Behind great teachers, you'll often find a great support network. Teacher's aides -- also known as teacher assistants, paraprofessionals and paraeducators -- work with teachers to complete clerical tasks such as record keeping and to help give students individual attention. Aides might be found supervising the lunch room, leading small groups, in a computer laboratory, or helping students with disabilities learn essential skills.
Salary and Job Growth Projections for Teacher Assistants
The U.S. Bureau of Labor Statistics (BLS) projects that job opportunities for teacher's aides will grow more than 6 percent between 2014 and 2024 - potentially 37,450 new openings each year. Aides were paid an average annual wage of $26,550 in 2015, but about two in five worked part-time, making this a strong career choice for anyone who needs to pick up a few extra hours.
Teacher aides can be found in several different industries, primarily in child day care services and at the elementary and secondary school level. While a very small percentage of teacher assistants work at the junior college level - only 1.8 percent -- those who do have an annual mean wage of $31,100. Those who work at the elementary and secondary school level have an annual mean wage of $26,870, and those in child day care services have an annual mean wage of $22,960.
Wages also differ depending on the state or metropolitan area in which you live, but higher wages in these locations may be offset by a higher cost of living. These are the five top-paying states, and their corresponding annual mean wages:
These are the five top-paying metropolitan areas, and their corresponding annual mean wages:
|San Rafael, California||$39,420|
|San Francisco-Redwood City-South San Francisco, California||$37,120|
|Portland-South Portland, Maine||$36,890|
Teacher's Aide Courses for a Respected Occupation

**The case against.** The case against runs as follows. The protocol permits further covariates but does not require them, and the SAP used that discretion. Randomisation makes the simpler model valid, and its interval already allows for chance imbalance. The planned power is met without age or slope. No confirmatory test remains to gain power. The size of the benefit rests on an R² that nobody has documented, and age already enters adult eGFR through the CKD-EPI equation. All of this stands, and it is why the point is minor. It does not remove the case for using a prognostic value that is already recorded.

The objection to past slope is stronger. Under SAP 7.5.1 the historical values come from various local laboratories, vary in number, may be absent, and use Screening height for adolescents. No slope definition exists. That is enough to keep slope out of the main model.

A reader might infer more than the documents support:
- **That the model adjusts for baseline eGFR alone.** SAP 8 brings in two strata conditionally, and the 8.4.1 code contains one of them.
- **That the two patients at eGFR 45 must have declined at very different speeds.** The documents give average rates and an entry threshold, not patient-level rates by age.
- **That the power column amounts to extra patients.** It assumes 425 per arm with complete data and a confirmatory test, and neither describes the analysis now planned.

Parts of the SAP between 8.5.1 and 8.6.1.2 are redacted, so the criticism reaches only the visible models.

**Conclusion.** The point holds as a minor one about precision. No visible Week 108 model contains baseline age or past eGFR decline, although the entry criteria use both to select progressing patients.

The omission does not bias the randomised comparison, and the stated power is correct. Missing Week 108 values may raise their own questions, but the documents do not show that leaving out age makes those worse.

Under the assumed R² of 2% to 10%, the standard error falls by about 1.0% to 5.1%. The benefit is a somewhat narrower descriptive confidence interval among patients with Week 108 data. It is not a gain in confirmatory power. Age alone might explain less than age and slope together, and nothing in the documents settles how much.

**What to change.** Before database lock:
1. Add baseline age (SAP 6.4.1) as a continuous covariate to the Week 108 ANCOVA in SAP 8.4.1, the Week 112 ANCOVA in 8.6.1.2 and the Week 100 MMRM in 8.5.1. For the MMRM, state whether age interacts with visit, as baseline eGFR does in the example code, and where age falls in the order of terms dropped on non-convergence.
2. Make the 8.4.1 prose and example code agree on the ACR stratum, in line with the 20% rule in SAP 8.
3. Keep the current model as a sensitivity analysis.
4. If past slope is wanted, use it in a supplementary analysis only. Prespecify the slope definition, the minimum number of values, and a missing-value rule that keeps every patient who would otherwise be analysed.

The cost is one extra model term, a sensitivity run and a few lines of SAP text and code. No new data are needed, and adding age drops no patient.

Job opportunities are expected to be best for candidates with a two-year associate degree in paraprofessional education, though a high school diploma and on-the-job training may suffice for areas with low competition. With additional education, aides could go on to become fully licensed teachers.
Teacher's aide courses may include topics such as child growth and development, introduction to literacy, teaching in the multicultural classroom and even first aid and CPR. More specialized courses may depend on the grade level or area of specialization. The BLS reports that many teacher's aides work in special education or multilingual classrooms, so particular training in those areas may be helpful.
- Long Term Projections, Projections Central, http://www.projectionscentral.com/Projections/LongTerm
- Teacher Assistants, Occupational Employment and Wages, May 2015, Occupational Employment Statistics, Bureau of Labor Statistics, U.S. Department of Labor, http://www.bls.gov/oes/current/oes259041.htm
- Teacher Assistants, Occupational Outlook Handbook, 2016-17 Edition, Bureau of Labor Statistics, U.S. Department of Labor, http://www.bls.gov/ooh/education-training-and-library/teacher-assistants.htm